Storytelling is powerful. Stories can ultimately shape your identity and how the world sees you.

Throughout my life, my story has been told by other people: Manic depressive. Drunk. Mean.

In my memoir, “Mean Baby,” I wrote about never feeling a sense of belonging. Throughout my life, I often felt disconnected from my body, out of control, as if I didn’t belong in my own skin. I learned not to show or talk about pain because I didn’t want it to define me, nor did I understand what my pain meant.

In 2018, I was finally able to tell other people how I identified myself: disabled. I was diagnosed with multiple sclerosis (MS) and learned it had been attacking my central nervous system for years. Growing up, I didn’t have anyone in the entertainment industry to look up to who had a disability or was open about their diagnosis, and I didn’t see my experiences reflected in the stories being told on screen. Even though it was difficult learning I had MS, at least it had a name now. After being confused about who I was for so long, I finally understood myself — and I belonged to a community. In a way, it was also freeing.

I started thinking more about the power of storytelling and why representation in media matters. If I had seen and heard from people who were like me, maybe I wouldn’t have felt so alone. Perhaps if I’d had more diverse representation to look up to, I would have learned about my own diagnosis earlier on (I was shocked when I learned one of my idols, Joan Didion, also had MS).

Now I truly feel comfortable embracing all parts of my identity, including my disability — and I’ve realized it’s time we shift the story about how disabled people are represented. It’s one of the reasons I started looking at the work Google has been doing to build inclusive practices into its marketing. United by shared values and a vision that authentically represents disabled people’s stories, I want to help the rest of the creative industry use Google’s learnings to build a world where everyone belongs.

Our stories, our voices

Since my diagnosis, I’ve been lucky to become close friends with Andraéa LaVant, a leading voice in the disability community and have learned so much from her wisdom. One of the core principles from the disability community that she’s taught me is “nothing about us without us.” Who better to build a strong sense of belonging for disabled people than we who belong to the community?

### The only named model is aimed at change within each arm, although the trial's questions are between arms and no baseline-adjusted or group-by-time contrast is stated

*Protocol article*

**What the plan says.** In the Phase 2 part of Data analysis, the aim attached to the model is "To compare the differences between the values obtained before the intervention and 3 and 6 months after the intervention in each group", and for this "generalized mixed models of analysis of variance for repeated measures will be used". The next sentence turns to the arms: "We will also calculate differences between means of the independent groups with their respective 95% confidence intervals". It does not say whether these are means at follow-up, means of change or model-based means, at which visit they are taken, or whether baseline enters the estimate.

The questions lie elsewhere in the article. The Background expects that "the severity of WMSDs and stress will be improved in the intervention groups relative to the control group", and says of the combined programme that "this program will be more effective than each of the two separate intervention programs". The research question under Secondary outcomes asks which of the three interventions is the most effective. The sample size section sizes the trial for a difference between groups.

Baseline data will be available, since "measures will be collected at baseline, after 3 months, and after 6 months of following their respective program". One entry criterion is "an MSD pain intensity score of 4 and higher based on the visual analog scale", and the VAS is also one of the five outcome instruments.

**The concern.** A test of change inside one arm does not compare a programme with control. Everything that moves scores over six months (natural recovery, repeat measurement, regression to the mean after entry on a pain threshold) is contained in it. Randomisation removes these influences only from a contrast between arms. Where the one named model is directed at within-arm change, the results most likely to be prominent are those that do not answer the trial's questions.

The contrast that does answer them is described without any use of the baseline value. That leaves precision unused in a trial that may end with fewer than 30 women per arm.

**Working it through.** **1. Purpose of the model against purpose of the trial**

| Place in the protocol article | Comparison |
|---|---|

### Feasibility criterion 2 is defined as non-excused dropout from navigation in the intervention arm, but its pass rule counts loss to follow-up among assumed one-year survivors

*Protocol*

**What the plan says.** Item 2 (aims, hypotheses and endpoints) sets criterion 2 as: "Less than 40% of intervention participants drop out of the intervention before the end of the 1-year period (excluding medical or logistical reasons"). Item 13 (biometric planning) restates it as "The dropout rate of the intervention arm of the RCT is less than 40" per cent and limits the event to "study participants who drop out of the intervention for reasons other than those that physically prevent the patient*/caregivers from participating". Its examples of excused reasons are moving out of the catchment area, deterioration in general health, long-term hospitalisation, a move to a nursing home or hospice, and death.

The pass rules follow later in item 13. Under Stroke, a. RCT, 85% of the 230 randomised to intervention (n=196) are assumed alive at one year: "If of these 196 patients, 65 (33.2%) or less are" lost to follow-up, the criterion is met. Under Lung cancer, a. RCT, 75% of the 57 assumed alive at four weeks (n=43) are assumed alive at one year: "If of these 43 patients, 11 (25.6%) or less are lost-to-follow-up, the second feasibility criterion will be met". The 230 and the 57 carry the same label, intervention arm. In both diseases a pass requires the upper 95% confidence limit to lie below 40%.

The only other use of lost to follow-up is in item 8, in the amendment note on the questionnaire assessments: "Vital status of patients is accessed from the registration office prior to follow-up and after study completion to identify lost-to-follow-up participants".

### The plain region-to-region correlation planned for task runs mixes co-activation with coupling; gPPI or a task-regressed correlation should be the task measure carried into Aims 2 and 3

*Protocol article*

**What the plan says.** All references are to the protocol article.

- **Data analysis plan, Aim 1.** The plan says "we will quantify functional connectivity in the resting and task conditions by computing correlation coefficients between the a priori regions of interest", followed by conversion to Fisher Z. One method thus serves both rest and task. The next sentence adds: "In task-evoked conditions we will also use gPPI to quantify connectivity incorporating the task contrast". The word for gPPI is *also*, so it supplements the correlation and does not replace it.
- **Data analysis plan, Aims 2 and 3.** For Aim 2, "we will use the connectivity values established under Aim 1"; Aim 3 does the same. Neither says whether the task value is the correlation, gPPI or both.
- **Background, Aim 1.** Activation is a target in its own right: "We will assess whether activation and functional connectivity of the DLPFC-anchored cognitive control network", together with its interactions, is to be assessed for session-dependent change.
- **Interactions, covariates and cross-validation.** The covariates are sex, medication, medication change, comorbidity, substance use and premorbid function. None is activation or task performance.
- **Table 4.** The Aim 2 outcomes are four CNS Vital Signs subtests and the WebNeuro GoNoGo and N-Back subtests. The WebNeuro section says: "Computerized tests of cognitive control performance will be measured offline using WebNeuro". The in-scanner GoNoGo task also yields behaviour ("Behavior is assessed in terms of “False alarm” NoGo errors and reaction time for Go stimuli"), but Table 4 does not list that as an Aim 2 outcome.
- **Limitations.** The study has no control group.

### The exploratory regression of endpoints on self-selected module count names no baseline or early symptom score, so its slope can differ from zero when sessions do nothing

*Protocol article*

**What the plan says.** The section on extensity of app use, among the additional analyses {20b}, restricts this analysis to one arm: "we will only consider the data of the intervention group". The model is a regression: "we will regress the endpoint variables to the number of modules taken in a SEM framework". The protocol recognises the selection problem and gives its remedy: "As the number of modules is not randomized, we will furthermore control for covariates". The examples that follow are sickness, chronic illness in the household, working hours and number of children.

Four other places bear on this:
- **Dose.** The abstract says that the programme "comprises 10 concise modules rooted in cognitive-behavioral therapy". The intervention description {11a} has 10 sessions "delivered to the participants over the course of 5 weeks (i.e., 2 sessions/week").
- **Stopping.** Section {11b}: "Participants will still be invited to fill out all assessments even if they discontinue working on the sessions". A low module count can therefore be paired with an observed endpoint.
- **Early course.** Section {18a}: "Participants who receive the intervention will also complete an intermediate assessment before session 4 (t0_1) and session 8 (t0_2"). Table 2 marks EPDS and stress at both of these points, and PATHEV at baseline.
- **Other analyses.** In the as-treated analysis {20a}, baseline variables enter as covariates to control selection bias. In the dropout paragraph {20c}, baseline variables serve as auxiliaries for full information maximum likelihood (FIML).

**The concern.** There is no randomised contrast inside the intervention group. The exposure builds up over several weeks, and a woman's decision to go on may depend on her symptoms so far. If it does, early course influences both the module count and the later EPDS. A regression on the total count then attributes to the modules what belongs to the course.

For too long, creators have told our stories without our genuine involvement. It never works. Our experience is ours alone. That’s why it’s important to pull in as many people and experts from the disability community as possible.

Intersectional representation

While I want to use my voice to support the disability community, I also strongly believe that I can’t be the only spokesperson for everyone with a disability. Our experience is ours alone. That’s why it’s important to pull in as many people and experts from the community as possible.

In addition to Andraéa and her team, Google has worked with Disability:IN, GLAAD, Geena Davis Institute on Gender in Media, AdCouncil, Cannes Lions, and many other organizations globally to create All In, a toolkit to help build more inclusive and accessible media.

This level of collaboration creates space for the more than 1 billion disabled people around the world. It also acknowledges that each person has a unique background and set of circumstances. My disability is just one identity and my experience is just that — one person’s experience. Disability will touch everyone at some point in their life, whether permanent, temporary, visible, invisible, or age-related. Partnering with diverse experts and perspectives also emphasizes the opportunity to consider people’s whole identity such as gender, race or ethnicity, sexual orientation, age, and education.

Tear down limitations to build belonging

This matters beyond advertising, All In’s original focus. There is a movement happening and the entertainment industry needs to be a part of this cultural shift. Everyone benefits from accessibility because it opens up work to a wider, more diverse audience.

I’ve already learned a lot through the accessible marketing playbook on All In — it would have been a helpful resource while I was writing “Mean Baby.” For example, throughout my memoir I described people as “wheelchair-bound” or “in a wheelchair.” The playbook suggests that a more inclusive description would be “wheelchair user” or “someone who uses a wheelchair.” This is a great example of something that may seem small, yet is so impactful.

All In also taught me that disability inclusion is a mindset, not a box to check. It requires a sustained commitment, a constantly evolving work process, and ongoing learning for each and every one of us. This is important for us to remember if we’re to make meaningful change.

In “Mean Baby,” I write that the thing about limitations is that they aren’t really about you at all. They’re often constructed by others, and when they’re removed, you realize that all this time you’ve been capable of soaring.

The entertainment industry has the ability to do so much to help tear down these limitations. Committing to accessibility breaks down barriers, enabling creatives to be better in their work. It’s time for the wider creative media industry to commit to inclusion and elevate the significance of this growing cultural shift. Everyone deserves to have their story represented authentically and feel a sense of belonging.

Whether you’re a producer, creator, marketer, or actor, commit to helping change the creative industry to be more inclusive today.

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